Forum for Science, Industry and Business

Sponsored by:     3M 
Search our Site:

 

Helping save Europe’s protected areas with geographic information

02.06.2004


Creating synergy by coordinating Europe’s protected areas requires consistent and accurate information to guide decision makers and management authorities. Geographic Information Systems can meet this need but uniform data collection is difficult. Nature-GIS is helping to simplify its collection.

This IST programme-funded project is providing some of the answers to how data from so many different sources, and in so many different formats, can be made accessible to all the various interest groups active in nature conservation

A prototype for European spatial data



Nature-GIS is one of the demonstration projects of INSPIRE (Infrastructure for Spatial Information in Europe) - which envisages free Internet access to geographical information from across the European Union and Associated Countries at a local, national and European level.

"For example, when the JRC [the European Commission’s Joint Research Centre] took on the job of collating data on the sites selected for protection under Natura 2000 [a pan-European network of protected areas], the enormity of the task became apparent," says Emanuele Roccatagliata of the GISIG Association that coordinates the Nature-GIS Thematic Network "Data arrived in very different formats, using different technologies and approaches to data collection."

The first project phase involved a detailed Europe-wide questionnaire survey of user needs, data requirements and functional requirements. The results, published in December 2003, confirm the importance of geographical information to managers of protected areas, both to support day-to-day decision-making and to implement legislation. But they also highlight the need for more data sharing and cooperation at the different levels, and a coherent framework that enables users to introduce and extract data.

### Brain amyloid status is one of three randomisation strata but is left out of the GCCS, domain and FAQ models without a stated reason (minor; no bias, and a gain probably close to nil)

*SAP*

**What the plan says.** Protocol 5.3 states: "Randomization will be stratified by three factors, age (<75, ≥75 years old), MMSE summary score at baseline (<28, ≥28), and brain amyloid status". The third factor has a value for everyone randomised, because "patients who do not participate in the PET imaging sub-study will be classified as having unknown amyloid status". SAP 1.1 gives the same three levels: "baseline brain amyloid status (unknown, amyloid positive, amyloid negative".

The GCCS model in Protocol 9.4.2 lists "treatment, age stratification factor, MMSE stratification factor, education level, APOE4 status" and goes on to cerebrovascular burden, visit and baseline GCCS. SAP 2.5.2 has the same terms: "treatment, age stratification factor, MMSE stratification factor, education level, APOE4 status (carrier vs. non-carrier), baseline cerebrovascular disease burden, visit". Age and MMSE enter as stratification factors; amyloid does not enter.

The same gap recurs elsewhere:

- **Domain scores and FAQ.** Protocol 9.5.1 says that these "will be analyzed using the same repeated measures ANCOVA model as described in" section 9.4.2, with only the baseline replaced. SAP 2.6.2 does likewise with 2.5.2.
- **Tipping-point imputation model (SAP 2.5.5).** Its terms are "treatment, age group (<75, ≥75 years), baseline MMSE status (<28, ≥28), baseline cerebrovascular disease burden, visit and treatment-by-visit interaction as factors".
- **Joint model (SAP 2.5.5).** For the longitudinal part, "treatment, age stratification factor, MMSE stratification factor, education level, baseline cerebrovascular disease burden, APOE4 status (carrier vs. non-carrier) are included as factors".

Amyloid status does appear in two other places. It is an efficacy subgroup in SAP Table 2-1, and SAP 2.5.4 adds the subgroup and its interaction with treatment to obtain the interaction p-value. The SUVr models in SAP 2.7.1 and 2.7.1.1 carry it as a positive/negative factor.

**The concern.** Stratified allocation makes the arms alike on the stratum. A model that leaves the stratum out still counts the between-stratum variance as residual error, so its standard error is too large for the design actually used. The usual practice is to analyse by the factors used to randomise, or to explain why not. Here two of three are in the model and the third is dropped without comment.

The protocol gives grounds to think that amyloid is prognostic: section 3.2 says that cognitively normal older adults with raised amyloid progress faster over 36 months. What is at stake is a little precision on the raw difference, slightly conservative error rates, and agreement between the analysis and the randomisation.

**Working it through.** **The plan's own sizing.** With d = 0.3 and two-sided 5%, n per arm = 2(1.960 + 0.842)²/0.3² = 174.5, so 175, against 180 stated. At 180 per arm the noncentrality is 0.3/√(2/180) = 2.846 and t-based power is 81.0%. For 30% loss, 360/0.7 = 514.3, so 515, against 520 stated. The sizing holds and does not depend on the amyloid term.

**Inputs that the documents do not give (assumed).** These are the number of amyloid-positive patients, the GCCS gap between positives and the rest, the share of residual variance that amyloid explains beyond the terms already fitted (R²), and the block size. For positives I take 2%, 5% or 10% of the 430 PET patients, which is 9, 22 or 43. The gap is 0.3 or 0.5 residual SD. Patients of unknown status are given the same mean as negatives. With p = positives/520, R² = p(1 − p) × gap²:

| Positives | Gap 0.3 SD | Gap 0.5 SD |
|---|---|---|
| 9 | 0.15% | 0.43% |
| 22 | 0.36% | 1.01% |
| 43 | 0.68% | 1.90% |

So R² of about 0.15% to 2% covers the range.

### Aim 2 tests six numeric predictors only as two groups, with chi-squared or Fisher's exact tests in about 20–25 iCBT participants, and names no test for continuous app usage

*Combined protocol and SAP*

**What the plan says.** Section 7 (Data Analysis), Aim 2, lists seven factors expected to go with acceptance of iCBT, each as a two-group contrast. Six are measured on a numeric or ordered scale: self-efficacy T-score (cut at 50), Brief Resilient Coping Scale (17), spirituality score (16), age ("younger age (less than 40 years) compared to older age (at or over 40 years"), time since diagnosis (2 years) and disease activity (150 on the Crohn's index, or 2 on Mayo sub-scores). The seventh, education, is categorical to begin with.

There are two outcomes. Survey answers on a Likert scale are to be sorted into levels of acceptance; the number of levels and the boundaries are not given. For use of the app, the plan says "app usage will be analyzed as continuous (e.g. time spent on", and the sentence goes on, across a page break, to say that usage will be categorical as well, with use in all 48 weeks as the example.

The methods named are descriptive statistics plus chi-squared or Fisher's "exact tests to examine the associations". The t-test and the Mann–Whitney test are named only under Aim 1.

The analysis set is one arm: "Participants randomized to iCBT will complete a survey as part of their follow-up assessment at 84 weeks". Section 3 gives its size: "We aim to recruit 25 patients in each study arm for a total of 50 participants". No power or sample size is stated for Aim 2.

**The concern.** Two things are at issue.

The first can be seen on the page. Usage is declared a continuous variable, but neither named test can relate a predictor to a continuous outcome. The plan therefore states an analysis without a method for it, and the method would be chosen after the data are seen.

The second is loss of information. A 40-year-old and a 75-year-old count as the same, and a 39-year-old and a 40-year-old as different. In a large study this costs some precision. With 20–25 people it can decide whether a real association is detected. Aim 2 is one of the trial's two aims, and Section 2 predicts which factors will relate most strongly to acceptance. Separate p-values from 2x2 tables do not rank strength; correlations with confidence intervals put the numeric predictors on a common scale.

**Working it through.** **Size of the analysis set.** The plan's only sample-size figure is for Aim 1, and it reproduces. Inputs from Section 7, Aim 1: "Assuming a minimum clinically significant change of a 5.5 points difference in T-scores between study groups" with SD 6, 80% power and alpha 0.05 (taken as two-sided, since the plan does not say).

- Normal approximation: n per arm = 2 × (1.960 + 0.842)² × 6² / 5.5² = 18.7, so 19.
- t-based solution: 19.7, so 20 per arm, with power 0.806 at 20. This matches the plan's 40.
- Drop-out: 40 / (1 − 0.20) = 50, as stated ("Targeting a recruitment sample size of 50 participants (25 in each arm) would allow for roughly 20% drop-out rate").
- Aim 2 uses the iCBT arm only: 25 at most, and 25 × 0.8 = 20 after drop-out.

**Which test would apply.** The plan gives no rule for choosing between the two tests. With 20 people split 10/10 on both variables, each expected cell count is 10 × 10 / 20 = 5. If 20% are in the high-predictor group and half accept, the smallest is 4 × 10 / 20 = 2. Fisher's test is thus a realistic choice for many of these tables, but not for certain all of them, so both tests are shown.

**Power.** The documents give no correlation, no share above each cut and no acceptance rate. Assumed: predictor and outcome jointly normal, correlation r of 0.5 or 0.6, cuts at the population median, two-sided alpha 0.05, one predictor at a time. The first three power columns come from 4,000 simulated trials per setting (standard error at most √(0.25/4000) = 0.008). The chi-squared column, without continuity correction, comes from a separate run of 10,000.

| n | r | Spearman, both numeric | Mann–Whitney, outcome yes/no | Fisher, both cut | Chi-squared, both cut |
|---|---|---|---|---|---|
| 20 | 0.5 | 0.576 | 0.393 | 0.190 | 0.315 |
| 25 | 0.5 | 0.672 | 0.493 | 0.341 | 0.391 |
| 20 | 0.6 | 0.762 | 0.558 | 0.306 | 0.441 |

Accommodating different user needs

The User Needs Assessment is contributing to the technical guidelines and the prototype Web portal, the other main project outputs. The guidelines set out a common policy on data collection, storage, management and dissemination, but it is not a users manual. It is important that users can apply these guidelines, even if they use different technologies.

The first draft of the guidelines will be presented at next month’s conference in Budapest (8 June 2004). It is also the opportunity to present the demonstration Web portal, which will provide the interface for sharing and accessing geographical information.

Different partners have collected data from four concrete examples of protected areas. Through the demonstration Web portal, it is possible to enter this data directly from the different sources, and then to make it accessible in a consistent form over the Internet. The portal is currently being tested by the partners, and is likely to ’go live’ soon after the Budapest conference.

Nature-GIS brings together partners from 19 countries of the European Union. But as Roccatagliata points out, "the network is open to any party with an interest in nature conservation. Our goal is to create a permanent ’Nature-GIS group’ once the project has ended, to continue exchanging information and raising awareness of the potential value of geographic information for protected areas."

Contact:
Emanuele Roccatagliata
Via Piacenza, 54
I-16138 Genoa
Italy
Tel: +39-010-8355588
Email: gisig@gisig.it

Tara Morris | IST Results
Further information:
http://istresults.cordis.lu/index.cfm?section=news&tpl=article&ID=65269

More articles from Ecology, The Environment and Conservation:

nachricht Scientists produce a new roadmap for guiding development & conservation in the Amazon